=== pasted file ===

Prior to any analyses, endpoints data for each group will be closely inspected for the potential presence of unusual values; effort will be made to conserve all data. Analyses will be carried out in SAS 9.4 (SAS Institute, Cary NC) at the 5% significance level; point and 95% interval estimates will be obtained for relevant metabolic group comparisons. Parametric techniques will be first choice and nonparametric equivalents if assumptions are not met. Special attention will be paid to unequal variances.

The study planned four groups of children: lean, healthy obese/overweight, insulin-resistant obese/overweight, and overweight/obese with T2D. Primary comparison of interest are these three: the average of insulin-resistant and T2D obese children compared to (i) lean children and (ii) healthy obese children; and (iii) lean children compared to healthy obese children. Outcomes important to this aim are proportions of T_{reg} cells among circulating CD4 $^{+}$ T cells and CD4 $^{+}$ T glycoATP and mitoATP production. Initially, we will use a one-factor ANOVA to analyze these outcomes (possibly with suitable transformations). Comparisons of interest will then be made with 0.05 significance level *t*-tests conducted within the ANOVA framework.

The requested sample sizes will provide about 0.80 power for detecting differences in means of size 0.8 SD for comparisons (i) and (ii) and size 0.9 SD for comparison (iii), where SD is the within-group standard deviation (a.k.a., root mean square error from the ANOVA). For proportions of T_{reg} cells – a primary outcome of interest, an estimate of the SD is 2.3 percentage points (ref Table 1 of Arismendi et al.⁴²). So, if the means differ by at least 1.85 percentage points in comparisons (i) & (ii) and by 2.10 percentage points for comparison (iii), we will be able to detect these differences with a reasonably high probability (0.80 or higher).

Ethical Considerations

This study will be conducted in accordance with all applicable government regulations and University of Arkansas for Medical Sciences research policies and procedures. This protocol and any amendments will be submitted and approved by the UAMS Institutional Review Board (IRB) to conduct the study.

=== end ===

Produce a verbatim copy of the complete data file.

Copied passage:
Prior to any analyses, endpoints data for each group will be closely inspected for the potential presence of unusual values; effort will be made to conserve all data. Analyses will be carried out in SAS 9.4 (SAS Institute, Cary NC) at the 5% significance level; point and 95% interval estimates will be obtained for relevant metabolic group comparisons. Parametric techniques will be first choice and nonparametric equivalents if assumptions are not met. Special attention will be paid to unequal variances.

The study planned four groups of children: lean, healthy obese/overweight, insulin-resistant obese/overweight, and overweight/obese with T2D. Primary comparison of interest are these three: the average of insulin-resistant and T2D obese children compared to (i) lean children and (ii) healthy obese children; and (iii) lean children compared to healthy obese children. Outcomes important to this aim are proportions of T_{reg} cells among circulating CD4 $^{+}$ T cells and CD4 $^{+}$ T glycoATP and mitoATP production. Initially, we will use a one-factor ANOVA to analyze these outcomes (possibly with suitable transformations). Comparisons of interest will then be made with 0.05 significance level *t*-tests conducted within the ANOVA framework.

The requested sample sizes will provide about 0.80 power for detecting differences in means of size 0.8 SD for comparisons (i) and (ii) and size 0.9 SD for comparison (iii), where SD is the within-group standard deviation (a.k.a., root mean square error from the ANOVA). For proportions of T_{reg} cells – a primary outcome of interest, an estimate of the SD is 2.3 percentage points (ref Table 1 of Arismendi et al.⁴²). So, if the means differ by at least 1.85 percentage points in comparisons (i) & (ii) and by 2.10 percentage points for comparison (iii), we will be able to detect these differences with a reasonably high probability (0.80 or higher).

Ethical Considerations

This study will be conducted in accordance with all applicable government regulations and University of Arkansas for Medical Sciences research policies and procedures. This protocol and any amendments will be submitted and approved by the UAMS Institutional Review Board (IRB) to conduct the study.